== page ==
The Home Office is now spending £8 million a day on hotels for asylum seekers, it has emerged – up by a third on the previous year amid the small boats crisis.
Migrants are being housed in around 400 hotels across the UK while their claims are processed, including four-star country estates and tourist hotels in city centres.
Ministers are trying to reduce the amount of accommodation being used, including through the use of the Bibby Stockholm barge in Dorset.
Last October, the home affairs committee was told that £5.6 million a day was being spent on hotels for people who have arrived in the UK and submitted an asylum claim. In April, a government spokesman said the use of hotels was costing British taxpayers £6 million a day.
The Home Office’s annual accounts, published on Tuesday, state: “The Illegal Migration Act will ensure anyone arriving illegally can be detained and swiftly removed, so that people know they cannot skip the queue by coming here illegally.
“This goes further than ever before to do what is necessary to fix the issue, but legislative changes take time and there is no single silver bullet.
“In the meantime, we must take action to address the unacceptable costs of housing migrants in hotels, which is costing the taxpayer around £8 million a day.”
The figure is the equivalent to more than £3 billion a year, and publication of the report sparked an immediate cross-party backlash.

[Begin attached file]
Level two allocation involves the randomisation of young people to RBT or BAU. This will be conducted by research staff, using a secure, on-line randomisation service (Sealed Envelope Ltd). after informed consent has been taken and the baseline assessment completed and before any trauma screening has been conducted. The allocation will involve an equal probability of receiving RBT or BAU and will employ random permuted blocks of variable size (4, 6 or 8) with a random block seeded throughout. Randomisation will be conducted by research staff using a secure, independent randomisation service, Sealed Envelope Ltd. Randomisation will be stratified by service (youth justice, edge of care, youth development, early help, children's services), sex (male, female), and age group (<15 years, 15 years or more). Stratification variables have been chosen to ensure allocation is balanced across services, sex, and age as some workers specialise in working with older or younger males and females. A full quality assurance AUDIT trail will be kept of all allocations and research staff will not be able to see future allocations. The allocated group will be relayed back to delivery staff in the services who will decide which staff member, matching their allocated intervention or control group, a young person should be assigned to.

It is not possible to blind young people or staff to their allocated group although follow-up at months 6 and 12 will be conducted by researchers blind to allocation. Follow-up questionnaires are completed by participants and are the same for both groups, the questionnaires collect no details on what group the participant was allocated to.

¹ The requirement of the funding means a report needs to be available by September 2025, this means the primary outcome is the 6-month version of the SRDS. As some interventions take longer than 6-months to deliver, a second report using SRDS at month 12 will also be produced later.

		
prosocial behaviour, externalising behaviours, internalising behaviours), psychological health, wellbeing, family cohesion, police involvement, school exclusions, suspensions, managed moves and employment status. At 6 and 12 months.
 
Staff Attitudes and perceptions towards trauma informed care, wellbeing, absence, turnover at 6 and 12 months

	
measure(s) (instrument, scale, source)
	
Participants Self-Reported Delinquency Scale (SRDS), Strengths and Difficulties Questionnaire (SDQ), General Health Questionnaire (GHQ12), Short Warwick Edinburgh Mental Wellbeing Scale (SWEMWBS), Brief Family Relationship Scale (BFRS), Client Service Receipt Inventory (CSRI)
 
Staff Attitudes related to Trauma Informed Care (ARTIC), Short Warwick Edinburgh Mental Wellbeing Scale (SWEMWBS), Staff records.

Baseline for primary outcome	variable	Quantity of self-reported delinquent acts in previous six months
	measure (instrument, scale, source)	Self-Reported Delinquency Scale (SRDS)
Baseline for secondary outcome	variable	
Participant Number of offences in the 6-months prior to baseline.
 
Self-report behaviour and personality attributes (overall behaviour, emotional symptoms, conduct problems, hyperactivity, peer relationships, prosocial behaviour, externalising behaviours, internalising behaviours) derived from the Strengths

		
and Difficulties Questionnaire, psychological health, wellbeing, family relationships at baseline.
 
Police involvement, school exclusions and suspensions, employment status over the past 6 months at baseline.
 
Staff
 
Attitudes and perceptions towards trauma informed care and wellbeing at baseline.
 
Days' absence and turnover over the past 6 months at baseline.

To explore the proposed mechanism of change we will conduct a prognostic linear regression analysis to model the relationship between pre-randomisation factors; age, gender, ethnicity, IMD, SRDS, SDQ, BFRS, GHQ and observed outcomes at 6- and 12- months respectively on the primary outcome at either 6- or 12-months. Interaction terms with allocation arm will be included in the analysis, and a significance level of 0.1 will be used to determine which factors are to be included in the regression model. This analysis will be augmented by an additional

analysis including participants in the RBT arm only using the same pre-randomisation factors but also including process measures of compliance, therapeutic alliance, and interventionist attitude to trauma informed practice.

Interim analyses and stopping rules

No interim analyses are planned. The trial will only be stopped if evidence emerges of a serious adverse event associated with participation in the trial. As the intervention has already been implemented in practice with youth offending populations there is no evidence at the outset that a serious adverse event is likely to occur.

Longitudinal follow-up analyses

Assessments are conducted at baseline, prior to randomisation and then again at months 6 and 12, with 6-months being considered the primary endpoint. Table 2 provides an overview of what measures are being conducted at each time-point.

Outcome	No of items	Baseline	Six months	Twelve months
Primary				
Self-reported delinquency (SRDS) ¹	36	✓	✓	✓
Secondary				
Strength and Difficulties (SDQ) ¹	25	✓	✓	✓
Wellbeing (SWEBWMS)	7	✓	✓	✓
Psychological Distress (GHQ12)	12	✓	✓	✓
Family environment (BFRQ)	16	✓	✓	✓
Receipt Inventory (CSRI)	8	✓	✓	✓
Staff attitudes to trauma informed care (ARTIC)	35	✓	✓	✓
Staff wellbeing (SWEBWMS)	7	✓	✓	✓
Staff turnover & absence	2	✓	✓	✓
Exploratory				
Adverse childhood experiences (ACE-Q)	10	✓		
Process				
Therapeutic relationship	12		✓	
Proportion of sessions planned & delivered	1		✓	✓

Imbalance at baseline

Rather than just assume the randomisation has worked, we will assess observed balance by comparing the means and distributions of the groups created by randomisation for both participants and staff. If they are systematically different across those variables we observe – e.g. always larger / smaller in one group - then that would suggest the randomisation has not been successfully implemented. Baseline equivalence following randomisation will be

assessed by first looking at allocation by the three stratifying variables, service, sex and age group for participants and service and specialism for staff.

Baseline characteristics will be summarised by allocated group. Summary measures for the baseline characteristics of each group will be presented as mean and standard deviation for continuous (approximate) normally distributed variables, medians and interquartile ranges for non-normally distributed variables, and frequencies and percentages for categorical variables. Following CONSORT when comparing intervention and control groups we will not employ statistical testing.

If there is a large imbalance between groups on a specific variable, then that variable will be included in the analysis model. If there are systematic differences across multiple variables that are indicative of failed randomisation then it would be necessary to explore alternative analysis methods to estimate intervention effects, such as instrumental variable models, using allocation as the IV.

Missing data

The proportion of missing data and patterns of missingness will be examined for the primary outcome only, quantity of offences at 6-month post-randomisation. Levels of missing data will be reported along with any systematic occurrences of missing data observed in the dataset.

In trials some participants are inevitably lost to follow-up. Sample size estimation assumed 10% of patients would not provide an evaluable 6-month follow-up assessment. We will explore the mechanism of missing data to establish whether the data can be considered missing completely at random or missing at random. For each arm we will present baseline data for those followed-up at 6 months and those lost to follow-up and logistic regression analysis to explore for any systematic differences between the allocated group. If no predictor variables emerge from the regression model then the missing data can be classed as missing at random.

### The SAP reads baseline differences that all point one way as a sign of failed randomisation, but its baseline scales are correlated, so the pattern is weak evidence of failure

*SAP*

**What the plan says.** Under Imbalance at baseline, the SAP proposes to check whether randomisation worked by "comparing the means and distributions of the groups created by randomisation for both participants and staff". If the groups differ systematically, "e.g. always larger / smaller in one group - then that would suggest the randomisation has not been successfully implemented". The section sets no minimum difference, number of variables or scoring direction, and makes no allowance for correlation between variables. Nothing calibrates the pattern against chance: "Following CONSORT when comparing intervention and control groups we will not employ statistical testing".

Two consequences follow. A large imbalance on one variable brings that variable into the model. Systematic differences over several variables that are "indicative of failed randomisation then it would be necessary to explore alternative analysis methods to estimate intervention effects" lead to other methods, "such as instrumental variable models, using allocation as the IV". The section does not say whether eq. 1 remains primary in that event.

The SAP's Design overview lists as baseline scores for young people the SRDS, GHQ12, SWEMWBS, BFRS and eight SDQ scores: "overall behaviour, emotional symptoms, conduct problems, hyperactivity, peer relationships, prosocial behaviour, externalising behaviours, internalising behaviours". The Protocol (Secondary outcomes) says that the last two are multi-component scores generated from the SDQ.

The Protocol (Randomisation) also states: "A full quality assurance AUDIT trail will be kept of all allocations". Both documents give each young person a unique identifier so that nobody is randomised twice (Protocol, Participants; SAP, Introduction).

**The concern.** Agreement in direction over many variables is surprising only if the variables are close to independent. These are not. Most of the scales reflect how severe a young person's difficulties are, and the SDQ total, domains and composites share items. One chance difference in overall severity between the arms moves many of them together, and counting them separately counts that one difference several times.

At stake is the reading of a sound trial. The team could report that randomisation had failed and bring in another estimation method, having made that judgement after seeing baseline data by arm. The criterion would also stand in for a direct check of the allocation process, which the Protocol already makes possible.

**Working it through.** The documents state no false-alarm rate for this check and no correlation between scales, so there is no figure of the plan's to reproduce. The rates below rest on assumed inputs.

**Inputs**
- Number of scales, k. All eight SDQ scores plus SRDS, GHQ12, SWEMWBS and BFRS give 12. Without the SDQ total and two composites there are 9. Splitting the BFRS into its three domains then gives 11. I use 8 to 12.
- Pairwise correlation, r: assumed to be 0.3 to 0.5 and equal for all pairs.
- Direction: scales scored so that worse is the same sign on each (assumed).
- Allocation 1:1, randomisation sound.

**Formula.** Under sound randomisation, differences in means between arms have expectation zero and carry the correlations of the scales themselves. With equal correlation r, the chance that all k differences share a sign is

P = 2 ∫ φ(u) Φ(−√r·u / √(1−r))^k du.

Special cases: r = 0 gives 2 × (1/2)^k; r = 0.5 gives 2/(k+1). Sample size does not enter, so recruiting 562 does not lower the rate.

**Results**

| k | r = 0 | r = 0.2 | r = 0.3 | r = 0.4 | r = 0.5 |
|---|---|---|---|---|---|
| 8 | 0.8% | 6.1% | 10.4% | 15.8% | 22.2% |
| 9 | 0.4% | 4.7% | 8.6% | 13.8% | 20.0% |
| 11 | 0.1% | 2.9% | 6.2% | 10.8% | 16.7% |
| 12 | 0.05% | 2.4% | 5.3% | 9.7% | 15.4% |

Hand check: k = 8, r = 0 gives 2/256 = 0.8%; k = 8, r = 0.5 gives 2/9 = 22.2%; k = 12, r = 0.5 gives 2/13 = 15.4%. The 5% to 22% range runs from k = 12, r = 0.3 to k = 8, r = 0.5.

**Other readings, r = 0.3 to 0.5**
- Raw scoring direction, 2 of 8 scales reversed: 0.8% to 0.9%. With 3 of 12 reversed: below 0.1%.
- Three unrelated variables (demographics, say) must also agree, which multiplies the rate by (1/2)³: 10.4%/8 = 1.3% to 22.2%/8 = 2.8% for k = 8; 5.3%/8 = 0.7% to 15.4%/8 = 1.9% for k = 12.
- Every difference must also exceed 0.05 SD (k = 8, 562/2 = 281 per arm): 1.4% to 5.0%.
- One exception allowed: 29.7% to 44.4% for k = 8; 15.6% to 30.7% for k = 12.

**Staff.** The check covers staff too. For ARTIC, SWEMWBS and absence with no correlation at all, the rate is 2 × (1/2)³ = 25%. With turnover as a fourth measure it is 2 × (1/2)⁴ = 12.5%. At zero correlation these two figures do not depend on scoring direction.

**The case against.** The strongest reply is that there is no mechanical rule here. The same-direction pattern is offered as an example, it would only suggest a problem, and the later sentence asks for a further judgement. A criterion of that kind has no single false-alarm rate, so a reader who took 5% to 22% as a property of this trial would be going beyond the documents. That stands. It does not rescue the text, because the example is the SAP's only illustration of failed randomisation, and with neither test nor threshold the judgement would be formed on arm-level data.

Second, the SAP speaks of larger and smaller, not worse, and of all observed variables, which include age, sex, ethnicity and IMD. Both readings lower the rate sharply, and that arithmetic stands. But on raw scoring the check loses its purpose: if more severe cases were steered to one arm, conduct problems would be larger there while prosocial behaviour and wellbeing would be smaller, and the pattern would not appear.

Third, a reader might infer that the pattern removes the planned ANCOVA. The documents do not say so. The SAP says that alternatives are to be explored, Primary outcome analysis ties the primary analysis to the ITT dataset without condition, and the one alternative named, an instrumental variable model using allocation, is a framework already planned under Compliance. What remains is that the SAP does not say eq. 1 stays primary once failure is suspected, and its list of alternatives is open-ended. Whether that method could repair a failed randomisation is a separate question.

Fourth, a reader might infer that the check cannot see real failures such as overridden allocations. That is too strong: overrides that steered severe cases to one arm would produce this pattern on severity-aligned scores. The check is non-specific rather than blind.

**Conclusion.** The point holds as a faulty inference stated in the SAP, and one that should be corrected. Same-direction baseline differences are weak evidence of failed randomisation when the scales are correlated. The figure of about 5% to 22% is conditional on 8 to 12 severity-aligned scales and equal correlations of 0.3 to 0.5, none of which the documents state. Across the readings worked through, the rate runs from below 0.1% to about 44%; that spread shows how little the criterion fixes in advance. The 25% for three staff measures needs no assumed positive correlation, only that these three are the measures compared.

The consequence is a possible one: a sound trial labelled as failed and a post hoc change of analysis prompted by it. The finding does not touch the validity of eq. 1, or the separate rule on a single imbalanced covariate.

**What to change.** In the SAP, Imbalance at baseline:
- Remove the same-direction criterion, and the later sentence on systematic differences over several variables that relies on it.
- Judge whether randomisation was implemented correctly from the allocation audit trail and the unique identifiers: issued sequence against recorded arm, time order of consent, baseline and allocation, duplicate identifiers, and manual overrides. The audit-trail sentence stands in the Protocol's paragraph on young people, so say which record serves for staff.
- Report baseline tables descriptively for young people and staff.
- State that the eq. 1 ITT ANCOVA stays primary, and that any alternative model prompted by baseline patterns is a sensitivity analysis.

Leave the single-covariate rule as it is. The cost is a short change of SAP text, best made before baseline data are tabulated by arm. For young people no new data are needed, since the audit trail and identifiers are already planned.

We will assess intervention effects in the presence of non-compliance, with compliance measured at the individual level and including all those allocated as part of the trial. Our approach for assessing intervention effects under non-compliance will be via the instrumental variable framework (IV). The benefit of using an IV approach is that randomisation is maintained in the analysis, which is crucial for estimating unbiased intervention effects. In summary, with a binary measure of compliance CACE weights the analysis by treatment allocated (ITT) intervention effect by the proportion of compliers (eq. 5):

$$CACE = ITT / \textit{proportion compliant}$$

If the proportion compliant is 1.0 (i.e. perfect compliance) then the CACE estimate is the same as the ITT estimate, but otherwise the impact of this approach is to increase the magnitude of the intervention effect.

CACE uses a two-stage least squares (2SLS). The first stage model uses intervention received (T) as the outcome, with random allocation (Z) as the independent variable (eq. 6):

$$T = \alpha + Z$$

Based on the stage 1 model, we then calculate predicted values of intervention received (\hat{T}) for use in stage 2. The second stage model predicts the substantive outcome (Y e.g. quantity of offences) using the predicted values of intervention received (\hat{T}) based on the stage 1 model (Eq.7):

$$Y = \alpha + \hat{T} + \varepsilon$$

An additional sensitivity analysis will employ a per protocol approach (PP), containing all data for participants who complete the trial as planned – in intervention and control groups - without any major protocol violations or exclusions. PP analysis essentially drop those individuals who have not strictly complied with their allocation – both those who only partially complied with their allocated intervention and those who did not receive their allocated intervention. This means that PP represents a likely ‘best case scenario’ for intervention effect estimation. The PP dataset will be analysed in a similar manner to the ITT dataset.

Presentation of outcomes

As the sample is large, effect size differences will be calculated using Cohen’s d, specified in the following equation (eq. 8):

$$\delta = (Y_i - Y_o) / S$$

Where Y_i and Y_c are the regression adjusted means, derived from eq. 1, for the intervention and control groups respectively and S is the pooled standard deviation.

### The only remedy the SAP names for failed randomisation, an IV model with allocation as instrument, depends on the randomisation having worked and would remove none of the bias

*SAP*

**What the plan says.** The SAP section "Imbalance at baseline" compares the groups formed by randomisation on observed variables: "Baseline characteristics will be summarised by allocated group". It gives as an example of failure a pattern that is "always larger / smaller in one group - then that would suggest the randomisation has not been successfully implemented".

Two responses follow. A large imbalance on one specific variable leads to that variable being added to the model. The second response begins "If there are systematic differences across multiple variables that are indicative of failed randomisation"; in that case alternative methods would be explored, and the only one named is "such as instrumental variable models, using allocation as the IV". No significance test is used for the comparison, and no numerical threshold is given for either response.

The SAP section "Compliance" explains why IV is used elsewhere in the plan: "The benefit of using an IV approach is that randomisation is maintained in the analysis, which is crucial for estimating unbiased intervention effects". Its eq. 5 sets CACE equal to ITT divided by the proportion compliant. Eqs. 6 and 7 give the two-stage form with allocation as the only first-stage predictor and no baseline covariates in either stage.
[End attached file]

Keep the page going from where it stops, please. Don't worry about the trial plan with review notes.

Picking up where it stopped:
A government source said: “This is why we’ve got to get migrants out of hotels and stop the boats. We’re confident our Rwanda scheme, which is awaiting a judgment from the Supreme Court, will break the people smugglers’ business model.”
David Jones, a former Cabinet minister and the deputy chairman of the European Research Group of Tory MPs, said: “Of course, this simply underlines the need to stop the boats.
“In order to do so, we need to implement the Rwanda scheme. And in order to do that, it is probably the case that we need to disapply of the European Convention on Human Rights in these specific circumstances.”
Yvette Cooper, the shadow home secretary, said the report “illustrates the staggering costs of the Tories’ asylum chaos, with the taxpayer now spending an astronomical £8 million a day on hotels and the costs still going up and up”.
Ms Cooper added: “Shockingly, the cost of hotel accommodation has gone up by a third since Rishi Sunak promised to end hotel use. The Tories have busted the Home Office budget, they’ve broken the asylum system, and the British people are paying the price.”
A pledge to stop the boats is one of the five priorities set out by Mr Sunak at the start of the year. After delays last month to the Bibby Stockholm scheme, he said the use of hotels to house migrants was “completely wrong” and created an “unfair” situation.
He vowed to end the “farce of illegal migrants being put up in hotels by the taxpayer” and to “leave no stone unturned” in his mission to prevent further crossings.
However, the Rwanda scheme, which would see those who cross the Channel deported and their claims processed in that country, has been hit by a series of legal challenges, leading to the grounding of the first planned flight just hours before take-off.
It remains in limbo after the policy was blocked by the Court of Appeal in June, although Mr Sunak is said to be “positive” about the prospects of it being overturned in a forthcoming Supreme Court challenge.